The House on Mango Street

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The House on Mango Street

Content Standards:

  • Students will recognize and analyze the use of various literary devices and be able to incorporate them in their own writing. (narrative analysis 3.7 and writing applications 2.2)

  • Students will write autobiographical narratives, incorporating concrete sensory details. (writing applications 2.1c)

  • Students will revise and publish work following the conventions of grammar and manuscript form. (written and oral language conventions 1.4 and 1.5)

  • Technology:
    Students will incorporate word processing skills for final drafts of essays and pre-readings. In addition, I have created a power point presentation to help scaffold their final analytical essay.

Day One: Journal Questions

Essential question

  • Where does our sense of identity come from?

Related questions:

  • How does environment shape our identity?

  • What identities, if any, are permanent and which do we have the power to change?

  • What roles do neighborhood and community play in shaping who we become?

  • Lesson Plan

  • Introducing the Unit: (1 class period)

  • Write the essential question and the related questions on the board and invite the students to respond and discuss. Invite them to consider the question of identity and perhaps generate a list of what they consider their identities to be. Explain that these are the questions they’ll be grappling with over the next several weeks, both as they relate to our own lives and to help them better understand Esperanza, the main character of The House on Mango Street. Pass out copies of the novel and have students preview the text. Record any observations the students make about what they see on the covers, flipping through the inside, etc. on the board or on chart paper. The students should then share their initial feelings about the text, and use their observations to generate predictions about what they expect to find in the novel. (15-20 minutes)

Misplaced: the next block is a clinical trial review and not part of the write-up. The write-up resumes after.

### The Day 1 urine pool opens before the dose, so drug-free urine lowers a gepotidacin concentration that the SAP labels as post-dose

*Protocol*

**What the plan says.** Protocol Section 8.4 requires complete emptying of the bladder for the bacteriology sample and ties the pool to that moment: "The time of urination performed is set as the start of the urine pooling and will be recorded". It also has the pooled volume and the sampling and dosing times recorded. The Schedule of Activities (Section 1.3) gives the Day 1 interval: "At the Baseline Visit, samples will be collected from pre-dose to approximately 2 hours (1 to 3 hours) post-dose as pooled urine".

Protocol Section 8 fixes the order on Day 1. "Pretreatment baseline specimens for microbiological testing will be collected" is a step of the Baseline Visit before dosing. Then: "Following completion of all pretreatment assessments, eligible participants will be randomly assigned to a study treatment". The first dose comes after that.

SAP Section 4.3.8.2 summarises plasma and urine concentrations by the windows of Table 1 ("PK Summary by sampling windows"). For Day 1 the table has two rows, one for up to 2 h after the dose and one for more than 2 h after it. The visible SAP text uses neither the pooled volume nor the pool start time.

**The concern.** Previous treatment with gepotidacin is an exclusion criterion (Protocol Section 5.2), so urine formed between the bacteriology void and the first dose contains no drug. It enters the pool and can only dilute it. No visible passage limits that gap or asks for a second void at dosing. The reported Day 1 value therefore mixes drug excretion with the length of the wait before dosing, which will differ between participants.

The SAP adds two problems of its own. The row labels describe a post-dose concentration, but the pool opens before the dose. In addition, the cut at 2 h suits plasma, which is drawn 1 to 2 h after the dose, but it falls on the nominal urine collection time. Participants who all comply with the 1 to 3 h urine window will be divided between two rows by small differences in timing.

• Read the first chapter, The House on Mango Street, aloud as a class and discuss what is revealed about Esperanza and her neighborhood. Consider how Esperanza might answer the essential questions at this point in the text. The teacher should record these observations on chart paper and add to them as the class progresses through the novel. (20-25 minutes)

  • Pass out the House on Mango Street Pre-readings worksheet Pre-readings.doc and go over the structure of the unit and the expectations for pre-readings. Depending on time, continue reading or have students work on pre-reading #1.

  • Homework: Complete pre-reading #1Pre-readings.doc

  • (Note: For purposes of organization I have included the pre-reading questions with each section; they are identical to the topics on the student worksheet).

Lesson Plan: Sections 1, 2, & 3

Section One: Self Definition and Identity: (1 class period)

Pre-reading #1 question: What is the personal significance of your given name (first, middle and last)? Does your name mean different things to you, your family, and your friends? What are your nicknames? What do your nicknames mean to you and those who call you those names?

Read pp. 3-11
The House on Mango Street; Hairs; Boys and Girls; My Name

Students should have completed pre-reading #1 in-class the day before or for homework. Spend some time talking about the question and invite some students to share their work. (5-10 minutes)